|L. s. stellio||Mykonos Island (Aegean)|
|L. s. brachydactyla||N Saudi Arabia, S Israel, Sinai Desert|
|L. s. cypriacus||Cyprus|
|L. s. daani||Salonika, many Aegean islands|
|L. s. picea||SW Syria, S Lebanon, N Israel, NW Jordan|
|L. s. vulgaris||N Egypt|
|Laudakia caucasia||Caucasian Agama||Daghestan, Trancaucasus (Georgia, Armenia, Azerbaijan), Turkmenistan, NE Turkey, Iraq, Iran, Afghanistan, Pakistan||14"||Inhabits mountainous regions up to 3,000 m. high: an excellent climber thanks to its sharp claws and keeled scales on its tail.|
|Phrynocephalus guttatus||Spotted Toad-Head (Agama)||Former Soviet Union, Russia (from NW coast of Caspian Sea eastward to E Kazakhstan, Dagestan, Astrakhan Oblast and Volgograd Oblast), Turkmenistan, SE Europe, W Asia, W China (N Xinjiang), Mongolia: poss. Eritrea & Ethiopia||4-5"||The Toad-Headed Agamas are more commonly found in Central Asia but this species is also found in the steppes and barren areas of E. Europe. As with all this genus, they are characterised by large heads and flattened, smooth bodies. All are insectivorous. Like the Eremias lizards which inhabitat similar biotopes, P. guttatus is naturally short-lived: 2 years in the wild and up to 3 in captivity. The females lay up to 3 clutches of 2-3 eggs each between the middle of April and August. The young emerge after about a month.|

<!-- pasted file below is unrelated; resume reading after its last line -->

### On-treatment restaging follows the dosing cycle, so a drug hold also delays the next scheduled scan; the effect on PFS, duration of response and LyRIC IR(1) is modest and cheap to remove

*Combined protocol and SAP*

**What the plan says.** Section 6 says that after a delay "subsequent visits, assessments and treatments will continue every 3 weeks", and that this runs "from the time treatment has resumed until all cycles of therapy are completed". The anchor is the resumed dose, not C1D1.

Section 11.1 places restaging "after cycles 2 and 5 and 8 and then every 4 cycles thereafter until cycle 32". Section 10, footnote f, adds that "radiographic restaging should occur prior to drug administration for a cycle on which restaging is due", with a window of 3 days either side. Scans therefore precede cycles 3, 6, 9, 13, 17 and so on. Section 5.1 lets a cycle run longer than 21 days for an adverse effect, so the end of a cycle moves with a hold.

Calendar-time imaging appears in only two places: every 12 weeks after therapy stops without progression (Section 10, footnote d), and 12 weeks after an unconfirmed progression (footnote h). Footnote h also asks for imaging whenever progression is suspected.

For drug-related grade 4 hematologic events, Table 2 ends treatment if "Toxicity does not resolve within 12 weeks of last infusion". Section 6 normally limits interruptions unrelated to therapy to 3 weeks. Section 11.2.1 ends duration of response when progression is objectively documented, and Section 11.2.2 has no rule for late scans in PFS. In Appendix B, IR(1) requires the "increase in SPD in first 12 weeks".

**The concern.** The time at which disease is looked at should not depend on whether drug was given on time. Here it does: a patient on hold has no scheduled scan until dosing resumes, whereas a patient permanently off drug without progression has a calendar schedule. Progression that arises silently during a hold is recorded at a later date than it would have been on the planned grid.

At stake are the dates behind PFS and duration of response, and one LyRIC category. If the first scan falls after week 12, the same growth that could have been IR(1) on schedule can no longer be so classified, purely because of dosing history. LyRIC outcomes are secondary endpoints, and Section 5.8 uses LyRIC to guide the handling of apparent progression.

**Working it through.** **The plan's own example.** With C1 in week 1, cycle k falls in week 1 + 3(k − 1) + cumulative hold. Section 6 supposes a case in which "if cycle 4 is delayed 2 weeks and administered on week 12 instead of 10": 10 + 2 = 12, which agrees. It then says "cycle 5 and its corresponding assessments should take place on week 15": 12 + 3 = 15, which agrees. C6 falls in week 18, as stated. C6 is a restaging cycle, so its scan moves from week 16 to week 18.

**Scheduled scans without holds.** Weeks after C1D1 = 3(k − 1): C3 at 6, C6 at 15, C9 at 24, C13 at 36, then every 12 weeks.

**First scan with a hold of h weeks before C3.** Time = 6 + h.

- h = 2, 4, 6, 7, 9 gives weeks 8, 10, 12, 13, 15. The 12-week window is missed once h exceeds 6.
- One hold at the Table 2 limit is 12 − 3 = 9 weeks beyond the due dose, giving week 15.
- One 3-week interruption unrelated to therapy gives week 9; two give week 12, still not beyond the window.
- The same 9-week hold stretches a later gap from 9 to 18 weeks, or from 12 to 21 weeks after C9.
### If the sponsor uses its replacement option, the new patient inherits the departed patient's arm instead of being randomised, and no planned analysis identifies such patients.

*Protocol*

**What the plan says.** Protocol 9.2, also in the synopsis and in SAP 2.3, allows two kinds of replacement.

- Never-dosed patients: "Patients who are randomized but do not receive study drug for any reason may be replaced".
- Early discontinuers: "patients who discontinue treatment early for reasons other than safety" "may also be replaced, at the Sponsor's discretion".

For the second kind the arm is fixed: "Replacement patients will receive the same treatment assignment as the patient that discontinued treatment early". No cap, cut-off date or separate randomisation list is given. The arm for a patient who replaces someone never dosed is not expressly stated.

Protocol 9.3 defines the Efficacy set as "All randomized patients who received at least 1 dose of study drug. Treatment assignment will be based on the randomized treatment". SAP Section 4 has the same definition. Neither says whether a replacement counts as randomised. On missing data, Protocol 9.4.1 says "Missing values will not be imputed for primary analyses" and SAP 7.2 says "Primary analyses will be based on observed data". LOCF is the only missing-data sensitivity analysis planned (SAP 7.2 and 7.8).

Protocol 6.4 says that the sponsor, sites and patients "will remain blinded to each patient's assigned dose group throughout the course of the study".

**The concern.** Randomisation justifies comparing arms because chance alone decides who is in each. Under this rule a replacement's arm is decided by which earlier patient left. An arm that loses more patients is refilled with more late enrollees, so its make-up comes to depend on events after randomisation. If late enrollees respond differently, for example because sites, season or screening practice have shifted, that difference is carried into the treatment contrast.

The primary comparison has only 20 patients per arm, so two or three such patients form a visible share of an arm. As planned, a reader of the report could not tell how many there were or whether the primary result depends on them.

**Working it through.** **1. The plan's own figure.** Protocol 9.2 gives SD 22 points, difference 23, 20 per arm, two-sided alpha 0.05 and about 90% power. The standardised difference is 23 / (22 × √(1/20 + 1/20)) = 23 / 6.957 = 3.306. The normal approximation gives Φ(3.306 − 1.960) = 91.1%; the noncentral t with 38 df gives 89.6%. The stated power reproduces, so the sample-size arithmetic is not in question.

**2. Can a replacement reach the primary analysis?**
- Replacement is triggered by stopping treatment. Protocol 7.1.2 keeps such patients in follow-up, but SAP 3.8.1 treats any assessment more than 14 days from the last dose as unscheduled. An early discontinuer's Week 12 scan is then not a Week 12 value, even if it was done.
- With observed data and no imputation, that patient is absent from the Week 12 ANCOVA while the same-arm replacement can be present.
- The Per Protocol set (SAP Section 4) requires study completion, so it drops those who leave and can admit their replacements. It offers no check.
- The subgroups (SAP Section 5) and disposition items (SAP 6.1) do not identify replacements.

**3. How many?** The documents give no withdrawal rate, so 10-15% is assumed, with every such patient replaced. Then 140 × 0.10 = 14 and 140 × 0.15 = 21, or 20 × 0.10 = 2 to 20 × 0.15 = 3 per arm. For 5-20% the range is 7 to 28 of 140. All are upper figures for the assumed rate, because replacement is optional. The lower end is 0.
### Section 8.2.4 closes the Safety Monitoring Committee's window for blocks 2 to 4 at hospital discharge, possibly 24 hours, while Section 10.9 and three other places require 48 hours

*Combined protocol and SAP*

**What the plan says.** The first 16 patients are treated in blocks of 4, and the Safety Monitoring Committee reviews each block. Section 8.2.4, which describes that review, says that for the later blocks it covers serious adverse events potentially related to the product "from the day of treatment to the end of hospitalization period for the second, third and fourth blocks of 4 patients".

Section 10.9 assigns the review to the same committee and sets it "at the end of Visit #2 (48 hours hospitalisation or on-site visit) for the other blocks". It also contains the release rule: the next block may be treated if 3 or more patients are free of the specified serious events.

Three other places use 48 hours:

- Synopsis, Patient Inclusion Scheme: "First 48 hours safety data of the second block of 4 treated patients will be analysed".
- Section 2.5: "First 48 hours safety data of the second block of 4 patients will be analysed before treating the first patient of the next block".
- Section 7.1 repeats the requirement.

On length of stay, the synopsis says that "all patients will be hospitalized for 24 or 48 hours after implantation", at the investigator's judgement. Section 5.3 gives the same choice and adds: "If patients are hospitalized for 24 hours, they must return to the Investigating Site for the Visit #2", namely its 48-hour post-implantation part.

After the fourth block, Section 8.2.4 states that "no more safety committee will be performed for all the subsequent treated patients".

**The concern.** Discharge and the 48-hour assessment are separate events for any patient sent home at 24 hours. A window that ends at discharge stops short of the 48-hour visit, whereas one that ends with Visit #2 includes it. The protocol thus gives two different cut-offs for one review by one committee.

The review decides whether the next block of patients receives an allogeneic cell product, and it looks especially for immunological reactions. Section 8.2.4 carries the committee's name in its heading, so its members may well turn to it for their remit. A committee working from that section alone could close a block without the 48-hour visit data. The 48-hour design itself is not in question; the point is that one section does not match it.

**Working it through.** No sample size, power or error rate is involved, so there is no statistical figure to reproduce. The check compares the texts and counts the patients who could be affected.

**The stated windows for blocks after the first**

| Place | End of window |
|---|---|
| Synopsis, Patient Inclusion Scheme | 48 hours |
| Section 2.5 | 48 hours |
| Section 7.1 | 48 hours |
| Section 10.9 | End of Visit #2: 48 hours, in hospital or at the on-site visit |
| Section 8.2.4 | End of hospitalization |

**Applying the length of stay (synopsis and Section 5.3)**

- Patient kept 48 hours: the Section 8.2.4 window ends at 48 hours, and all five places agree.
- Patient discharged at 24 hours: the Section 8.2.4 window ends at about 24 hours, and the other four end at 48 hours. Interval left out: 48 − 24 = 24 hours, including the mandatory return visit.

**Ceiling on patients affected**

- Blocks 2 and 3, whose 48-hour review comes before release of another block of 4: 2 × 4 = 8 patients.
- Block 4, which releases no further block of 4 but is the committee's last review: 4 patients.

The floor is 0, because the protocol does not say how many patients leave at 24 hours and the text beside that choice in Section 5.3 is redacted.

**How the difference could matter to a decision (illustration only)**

|P. g. guttatus||N Caucasian mountains across N shore of Caspian Sea to Kazakhstan|
|P. g. kalmykus||Kazakhstan|
|P. g. kuschakawitschi||Jungghariya|
|Chamaeleo chamaeleon||Mediterranean Chameleon||European Mediterranean (Spain, Malta, Greece and Crete), N Africa||8-12"||Three subspecies of this chameleon, including the nominate subspecies C. c. chamaeleon, live in the Mediterranean region: the fourth, interestingly enough, lives in India. The species was probably not indigenous to Malta but has now settled and become distributed there. The preferred habitat is scrubland. In late summer the females lay about 30 eggs at the foot of a tree and cover them with soil: these hatch out the following spring. These chameleons are diurnal.|